Artificial Life & Evolutionary Robotics: Theory, Methods and Art
The goal of the course is to teach the students an understanding of the foundation and philosophical basis of artificial life, its methods, and their practical use in games, robotics, and art.
This interdisciplinary course connects topic from robotics, philosophical considerations, and collective intelligence. It covers cutting edge research and techniques for building more life-like machines, interfaces, and algorithms.
Students will understand the technical and theoretical foundations and philosophical basis of artificial life, its methods, and their practical use in games, robotics, and art.
This interdisciplinary course is open across study-lines and disciplines.
The course will partially cover the following list of topics:
- Philosophical perspectives on the nature of life and the possibility of artificial life
- Soft artificial life (Cellular automata, Artificial Evolution, Neutral Networks, Neuroevolution, NEAT / HyperNEAT, Generative and Developmental Systems, CPPNs, HyperNEAT, L-Systems)
- Hard artificial life (Artificial life robots, Evolutionary robotics, the reality gap, Co-evolution bodies and brains)
- Collective Intelligence (Swarm robotics, Evolution of communication, Cellular robot systems, Self-organizing and self-reproducing systems)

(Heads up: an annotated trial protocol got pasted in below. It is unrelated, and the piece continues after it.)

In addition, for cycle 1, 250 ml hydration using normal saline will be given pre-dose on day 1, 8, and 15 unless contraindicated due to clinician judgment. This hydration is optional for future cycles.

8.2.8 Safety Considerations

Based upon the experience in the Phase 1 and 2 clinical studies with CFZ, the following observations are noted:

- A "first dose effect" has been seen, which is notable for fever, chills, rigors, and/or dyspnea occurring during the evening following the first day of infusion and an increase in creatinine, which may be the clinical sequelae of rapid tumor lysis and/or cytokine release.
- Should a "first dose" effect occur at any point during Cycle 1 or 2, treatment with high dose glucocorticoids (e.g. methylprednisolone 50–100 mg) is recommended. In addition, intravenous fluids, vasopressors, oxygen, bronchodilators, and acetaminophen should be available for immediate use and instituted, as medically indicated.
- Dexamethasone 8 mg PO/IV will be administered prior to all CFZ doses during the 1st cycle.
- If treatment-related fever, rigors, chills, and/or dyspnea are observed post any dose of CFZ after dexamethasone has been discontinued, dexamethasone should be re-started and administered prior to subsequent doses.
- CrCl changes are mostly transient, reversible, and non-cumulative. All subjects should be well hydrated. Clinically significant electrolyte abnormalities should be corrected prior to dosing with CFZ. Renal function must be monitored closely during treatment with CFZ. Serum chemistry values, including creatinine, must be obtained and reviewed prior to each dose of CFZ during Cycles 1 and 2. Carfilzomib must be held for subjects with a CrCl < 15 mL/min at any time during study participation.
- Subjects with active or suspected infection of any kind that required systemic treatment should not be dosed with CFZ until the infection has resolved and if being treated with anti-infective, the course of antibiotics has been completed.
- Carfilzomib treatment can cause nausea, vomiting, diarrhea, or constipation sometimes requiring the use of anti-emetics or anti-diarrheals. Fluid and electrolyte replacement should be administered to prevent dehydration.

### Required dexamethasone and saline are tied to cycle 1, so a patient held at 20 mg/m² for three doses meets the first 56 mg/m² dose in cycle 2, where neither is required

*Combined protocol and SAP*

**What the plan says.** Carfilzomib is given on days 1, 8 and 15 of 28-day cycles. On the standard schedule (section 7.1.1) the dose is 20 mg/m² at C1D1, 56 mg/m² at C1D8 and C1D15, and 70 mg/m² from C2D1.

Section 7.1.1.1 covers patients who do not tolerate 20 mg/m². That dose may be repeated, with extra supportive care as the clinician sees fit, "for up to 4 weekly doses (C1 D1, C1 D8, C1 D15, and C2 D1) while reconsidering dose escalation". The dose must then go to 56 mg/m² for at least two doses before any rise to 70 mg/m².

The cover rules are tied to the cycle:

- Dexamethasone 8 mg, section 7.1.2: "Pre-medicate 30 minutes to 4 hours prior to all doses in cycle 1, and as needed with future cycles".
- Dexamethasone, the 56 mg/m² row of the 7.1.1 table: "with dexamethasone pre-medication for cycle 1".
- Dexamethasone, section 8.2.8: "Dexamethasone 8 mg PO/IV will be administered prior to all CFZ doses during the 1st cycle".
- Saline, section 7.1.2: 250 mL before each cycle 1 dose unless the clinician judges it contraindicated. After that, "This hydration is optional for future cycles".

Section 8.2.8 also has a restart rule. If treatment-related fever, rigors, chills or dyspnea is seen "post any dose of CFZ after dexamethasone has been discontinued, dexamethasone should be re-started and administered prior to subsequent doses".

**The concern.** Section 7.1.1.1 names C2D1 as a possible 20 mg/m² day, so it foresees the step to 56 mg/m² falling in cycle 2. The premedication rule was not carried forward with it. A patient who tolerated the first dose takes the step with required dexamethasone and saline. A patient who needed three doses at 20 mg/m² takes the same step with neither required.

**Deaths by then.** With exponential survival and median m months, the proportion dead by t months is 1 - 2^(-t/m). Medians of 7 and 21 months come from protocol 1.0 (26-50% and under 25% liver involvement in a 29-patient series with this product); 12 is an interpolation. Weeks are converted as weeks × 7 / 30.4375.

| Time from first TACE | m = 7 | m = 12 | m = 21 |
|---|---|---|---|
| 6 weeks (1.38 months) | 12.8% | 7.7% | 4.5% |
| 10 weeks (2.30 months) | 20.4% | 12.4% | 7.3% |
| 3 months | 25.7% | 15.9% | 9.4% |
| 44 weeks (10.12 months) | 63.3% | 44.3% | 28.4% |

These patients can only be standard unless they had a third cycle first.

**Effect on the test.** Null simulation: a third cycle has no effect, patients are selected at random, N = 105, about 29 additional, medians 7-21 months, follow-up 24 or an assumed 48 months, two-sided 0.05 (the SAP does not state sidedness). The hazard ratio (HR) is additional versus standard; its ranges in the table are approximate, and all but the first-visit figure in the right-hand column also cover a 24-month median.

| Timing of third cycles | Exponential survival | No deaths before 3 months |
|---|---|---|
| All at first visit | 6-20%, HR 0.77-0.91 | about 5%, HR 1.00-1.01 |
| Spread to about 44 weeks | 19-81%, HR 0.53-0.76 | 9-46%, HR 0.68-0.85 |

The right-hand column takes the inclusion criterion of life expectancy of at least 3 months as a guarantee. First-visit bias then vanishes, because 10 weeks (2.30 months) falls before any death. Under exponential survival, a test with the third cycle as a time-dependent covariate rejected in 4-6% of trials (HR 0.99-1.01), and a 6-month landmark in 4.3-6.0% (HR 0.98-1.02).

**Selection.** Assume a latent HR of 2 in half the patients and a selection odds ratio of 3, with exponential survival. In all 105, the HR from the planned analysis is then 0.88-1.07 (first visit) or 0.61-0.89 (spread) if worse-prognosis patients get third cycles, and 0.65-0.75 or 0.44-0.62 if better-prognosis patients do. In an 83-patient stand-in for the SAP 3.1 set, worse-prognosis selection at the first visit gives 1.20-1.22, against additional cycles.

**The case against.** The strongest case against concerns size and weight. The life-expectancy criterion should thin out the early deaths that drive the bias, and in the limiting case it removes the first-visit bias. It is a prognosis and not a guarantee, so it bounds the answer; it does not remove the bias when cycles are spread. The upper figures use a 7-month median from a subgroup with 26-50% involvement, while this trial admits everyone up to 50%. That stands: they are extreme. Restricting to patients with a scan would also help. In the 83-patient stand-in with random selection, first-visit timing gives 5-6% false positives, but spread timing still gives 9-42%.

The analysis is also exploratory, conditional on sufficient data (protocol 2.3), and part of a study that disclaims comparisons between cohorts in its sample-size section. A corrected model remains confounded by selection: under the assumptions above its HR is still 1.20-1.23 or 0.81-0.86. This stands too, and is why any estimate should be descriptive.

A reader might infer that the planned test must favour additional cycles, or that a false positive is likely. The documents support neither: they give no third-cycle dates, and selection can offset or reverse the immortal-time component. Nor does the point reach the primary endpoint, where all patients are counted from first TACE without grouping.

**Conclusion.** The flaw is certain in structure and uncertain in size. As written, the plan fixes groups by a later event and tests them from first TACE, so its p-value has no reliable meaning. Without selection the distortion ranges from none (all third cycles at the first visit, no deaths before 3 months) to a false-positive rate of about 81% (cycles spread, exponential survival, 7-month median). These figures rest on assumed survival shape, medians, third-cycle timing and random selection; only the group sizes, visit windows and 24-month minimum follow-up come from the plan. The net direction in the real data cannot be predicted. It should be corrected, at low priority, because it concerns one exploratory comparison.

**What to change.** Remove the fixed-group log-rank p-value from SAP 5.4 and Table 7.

- Wet artificial life (Artificial chemical life)
- The use of artificial life in design and art
Intended learning outcomes
After the course, the student should be able to:
- Describe and theorize on artificial life algorithms.
- Identify tasks that can be tackled through advanced bio-inspired techniques and select the appropriate technique for the problem under investigation.
- Compare the performance of different alife techniques and reflect on their suitability for different tasks.
- Design and implement efficient and robust advanced alife algorithms.
- Evaluate the algorithms in simulated or physical environment.
Ordinary examExam type:
D: Written report with oral defence, external (7-trinsskala)
D22: Submission of written work with following oral exam supplemented by the work submitted. The oral exam will be supplemented by the submitted work, i.e. the submitted work supplements a fixed syllabus from the course base.